Gina’s Diary: Man Of The House

For more information about Gina’s story, check out the book, “The D-Word: Divorce Through a Child’s Eyes”

 

After my dad moved out, I prided myself on being the new “Man Of The House”.  I quickly learned a little bit about all the tools we had lying around and I started keeping the hammer in my bedroom so that I was assured the honor of being the one to use it should the need arise.  I remember, our screen porch door was broken and my dad told me how to fill the stripped screw holes with toothpicks and wood glue to remedy the situation.  Come to think of it, I don’t think I ever actually fixed the problem, we just dealt with the door as it was… but, I knew the trick.  And I just felt better (stronger, more grown-up? more secure?) knowing.

I’m not sure how prevalent this line of thinking is.  Are boys more apt to step up and feel the pressure of being Mr Fix It?  Is it because I was the oldest?  Is it because I’ve always been very independent and I just kinda like hammers?  I’m not sure… does anyone else have any experience?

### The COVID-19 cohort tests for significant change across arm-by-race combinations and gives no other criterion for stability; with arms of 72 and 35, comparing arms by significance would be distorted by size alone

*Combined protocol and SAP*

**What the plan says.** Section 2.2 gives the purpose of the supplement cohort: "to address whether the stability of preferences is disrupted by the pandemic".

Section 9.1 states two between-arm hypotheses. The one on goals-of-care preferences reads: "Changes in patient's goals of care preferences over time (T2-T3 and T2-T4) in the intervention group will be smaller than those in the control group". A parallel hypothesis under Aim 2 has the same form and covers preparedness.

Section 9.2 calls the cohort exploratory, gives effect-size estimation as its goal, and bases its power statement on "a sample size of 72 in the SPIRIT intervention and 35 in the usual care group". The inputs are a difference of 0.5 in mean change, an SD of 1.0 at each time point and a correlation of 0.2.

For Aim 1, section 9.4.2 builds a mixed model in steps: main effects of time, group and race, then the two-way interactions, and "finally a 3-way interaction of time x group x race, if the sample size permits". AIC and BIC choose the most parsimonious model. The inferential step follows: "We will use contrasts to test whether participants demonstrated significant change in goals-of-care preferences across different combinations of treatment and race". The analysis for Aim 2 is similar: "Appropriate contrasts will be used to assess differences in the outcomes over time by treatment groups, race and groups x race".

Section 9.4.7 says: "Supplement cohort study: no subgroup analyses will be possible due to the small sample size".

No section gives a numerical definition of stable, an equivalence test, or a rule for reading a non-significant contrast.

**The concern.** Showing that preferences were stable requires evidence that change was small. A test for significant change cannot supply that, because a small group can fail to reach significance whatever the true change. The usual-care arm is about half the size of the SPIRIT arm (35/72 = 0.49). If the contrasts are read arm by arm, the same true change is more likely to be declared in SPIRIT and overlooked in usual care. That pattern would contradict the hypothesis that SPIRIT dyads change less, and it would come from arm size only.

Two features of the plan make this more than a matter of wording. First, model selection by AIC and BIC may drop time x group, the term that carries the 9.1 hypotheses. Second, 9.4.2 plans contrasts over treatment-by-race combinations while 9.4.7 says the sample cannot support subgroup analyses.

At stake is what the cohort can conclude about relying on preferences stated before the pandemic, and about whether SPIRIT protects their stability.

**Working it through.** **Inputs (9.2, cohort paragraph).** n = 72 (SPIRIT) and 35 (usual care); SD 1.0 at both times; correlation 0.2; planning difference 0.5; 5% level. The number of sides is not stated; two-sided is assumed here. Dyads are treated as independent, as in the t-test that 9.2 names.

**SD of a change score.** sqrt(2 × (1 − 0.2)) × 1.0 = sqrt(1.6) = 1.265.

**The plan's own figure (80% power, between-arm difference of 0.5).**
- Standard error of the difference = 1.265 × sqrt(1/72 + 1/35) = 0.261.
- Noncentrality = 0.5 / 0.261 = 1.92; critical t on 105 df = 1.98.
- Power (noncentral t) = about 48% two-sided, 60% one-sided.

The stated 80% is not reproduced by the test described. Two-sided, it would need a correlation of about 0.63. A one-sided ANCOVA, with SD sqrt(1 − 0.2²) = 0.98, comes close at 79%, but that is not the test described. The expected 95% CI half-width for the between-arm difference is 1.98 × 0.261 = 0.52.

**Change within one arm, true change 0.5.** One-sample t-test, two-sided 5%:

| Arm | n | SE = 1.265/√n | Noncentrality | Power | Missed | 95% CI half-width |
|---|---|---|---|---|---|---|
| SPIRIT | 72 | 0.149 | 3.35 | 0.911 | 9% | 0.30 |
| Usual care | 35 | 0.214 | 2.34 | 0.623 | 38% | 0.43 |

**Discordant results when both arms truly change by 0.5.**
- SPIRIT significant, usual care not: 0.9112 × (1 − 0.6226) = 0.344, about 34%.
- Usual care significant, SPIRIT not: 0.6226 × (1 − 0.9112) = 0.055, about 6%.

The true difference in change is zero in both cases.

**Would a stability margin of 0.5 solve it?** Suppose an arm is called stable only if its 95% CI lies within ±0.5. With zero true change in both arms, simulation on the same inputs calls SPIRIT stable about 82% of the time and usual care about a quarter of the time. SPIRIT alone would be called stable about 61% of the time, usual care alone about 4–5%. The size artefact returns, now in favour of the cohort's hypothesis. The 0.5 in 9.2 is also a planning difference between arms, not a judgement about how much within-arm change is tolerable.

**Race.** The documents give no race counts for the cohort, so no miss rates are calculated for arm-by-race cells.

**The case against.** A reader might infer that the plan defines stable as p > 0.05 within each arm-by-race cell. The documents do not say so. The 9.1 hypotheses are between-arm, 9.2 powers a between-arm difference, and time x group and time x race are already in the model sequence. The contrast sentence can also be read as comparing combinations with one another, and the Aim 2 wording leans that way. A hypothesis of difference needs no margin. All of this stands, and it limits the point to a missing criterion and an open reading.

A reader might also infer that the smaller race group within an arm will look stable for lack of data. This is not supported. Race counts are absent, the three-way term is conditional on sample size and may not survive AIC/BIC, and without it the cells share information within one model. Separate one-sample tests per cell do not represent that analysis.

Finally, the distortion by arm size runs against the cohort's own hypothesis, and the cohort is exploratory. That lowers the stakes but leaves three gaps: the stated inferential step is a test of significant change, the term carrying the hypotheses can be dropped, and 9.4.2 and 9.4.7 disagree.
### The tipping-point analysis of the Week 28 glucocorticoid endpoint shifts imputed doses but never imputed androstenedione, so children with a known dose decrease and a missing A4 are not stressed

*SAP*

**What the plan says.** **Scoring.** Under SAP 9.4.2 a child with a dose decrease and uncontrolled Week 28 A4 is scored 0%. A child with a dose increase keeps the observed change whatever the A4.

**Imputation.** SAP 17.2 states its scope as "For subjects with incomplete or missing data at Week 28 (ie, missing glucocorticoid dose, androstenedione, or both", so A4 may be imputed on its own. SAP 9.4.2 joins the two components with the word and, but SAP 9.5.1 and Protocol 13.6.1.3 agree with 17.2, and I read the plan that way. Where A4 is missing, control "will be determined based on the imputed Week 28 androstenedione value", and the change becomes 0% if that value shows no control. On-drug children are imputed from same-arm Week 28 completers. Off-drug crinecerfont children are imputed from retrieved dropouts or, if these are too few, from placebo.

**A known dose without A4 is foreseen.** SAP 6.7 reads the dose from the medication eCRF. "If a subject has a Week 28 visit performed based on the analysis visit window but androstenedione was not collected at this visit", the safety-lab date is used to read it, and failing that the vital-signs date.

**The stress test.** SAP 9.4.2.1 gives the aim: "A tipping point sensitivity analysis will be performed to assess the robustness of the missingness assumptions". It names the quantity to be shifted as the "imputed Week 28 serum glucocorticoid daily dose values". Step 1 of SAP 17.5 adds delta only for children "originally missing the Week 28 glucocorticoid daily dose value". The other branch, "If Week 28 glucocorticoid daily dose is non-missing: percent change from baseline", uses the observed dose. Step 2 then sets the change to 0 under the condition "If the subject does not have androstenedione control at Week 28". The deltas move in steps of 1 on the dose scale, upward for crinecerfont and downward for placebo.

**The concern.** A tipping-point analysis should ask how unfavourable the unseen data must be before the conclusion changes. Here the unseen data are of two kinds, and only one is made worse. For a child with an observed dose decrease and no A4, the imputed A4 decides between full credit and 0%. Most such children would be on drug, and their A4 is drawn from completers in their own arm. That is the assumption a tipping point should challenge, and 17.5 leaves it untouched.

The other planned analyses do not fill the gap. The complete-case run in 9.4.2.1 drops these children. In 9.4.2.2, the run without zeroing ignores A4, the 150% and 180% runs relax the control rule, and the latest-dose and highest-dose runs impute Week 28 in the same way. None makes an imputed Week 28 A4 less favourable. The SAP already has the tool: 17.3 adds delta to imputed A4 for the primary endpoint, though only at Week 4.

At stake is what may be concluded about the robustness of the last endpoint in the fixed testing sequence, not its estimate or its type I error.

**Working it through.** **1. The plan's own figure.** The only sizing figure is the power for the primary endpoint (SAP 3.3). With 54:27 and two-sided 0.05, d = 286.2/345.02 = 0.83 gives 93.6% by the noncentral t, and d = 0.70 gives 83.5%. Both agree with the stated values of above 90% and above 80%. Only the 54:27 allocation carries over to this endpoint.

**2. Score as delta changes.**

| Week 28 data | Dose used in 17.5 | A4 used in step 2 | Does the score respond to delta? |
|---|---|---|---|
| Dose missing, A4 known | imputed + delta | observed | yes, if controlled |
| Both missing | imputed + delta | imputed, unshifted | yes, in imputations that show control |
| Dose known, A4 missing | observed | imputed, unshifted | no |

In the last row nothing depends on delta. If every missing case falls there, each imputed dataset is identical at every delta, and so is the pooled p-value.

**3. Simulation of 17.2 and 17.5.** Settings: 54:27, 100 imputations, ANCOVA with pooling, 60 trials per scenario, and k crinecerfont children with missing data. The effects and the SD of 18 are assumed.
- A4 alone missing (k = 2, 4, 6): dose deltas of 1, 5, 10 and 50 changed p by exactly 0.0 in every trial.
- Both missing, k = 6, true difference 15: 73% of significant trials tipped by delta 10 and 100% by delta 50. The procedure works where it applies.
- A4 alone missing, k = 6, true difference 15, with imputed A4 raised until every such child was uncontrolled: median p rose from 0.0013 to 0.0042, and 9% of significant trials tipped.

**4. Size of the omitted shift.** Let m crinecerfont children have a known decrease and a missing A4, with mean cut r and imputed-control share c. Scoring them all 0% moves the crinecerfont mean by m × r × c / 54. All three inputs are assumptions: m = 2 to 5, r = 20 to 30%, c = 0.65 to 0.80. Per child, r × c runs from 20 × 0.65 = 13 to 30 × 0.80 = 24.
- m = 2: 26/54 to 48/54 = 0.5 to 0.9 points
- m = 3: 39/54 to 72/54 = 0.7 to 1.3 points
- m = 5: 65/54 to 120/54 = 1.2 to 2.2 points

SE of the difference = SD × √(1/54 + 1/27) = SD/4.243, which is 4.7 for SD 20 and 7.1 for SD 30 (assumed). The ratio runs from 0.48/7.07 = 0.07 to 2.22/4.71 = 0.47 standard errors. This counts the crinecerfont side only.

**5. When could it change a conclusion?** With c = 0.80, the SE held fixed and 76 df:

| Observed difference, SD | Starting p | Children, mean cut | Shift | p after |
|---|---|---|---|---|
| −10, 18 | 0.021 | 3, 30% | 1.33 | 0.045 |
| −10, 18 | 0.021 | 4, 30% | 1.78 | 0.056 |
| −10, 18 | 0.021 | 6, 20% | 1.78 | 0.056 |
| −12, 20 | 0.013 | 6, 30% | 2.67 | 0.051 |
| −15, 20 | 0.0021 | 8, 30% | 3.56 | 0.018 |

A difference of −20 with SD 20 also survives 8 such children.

• Have you noticed a shift in your children’s Home Improvement Habits since your divorce?
  • Is this “Man Of The House” issue something that parents typically address when discussing divorce with their children?
  • Should it be something that is addressed when talking about what will happen after Mom and Dad separate?
  • Does this speak to a larger issue concerning roles in an evolving family?

 

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One Comment

  1. Hi Tara. I think the oldest child often feels responsible when one or both parents don’t fulfill their duties and promises. And yes, I think it should be discussed.

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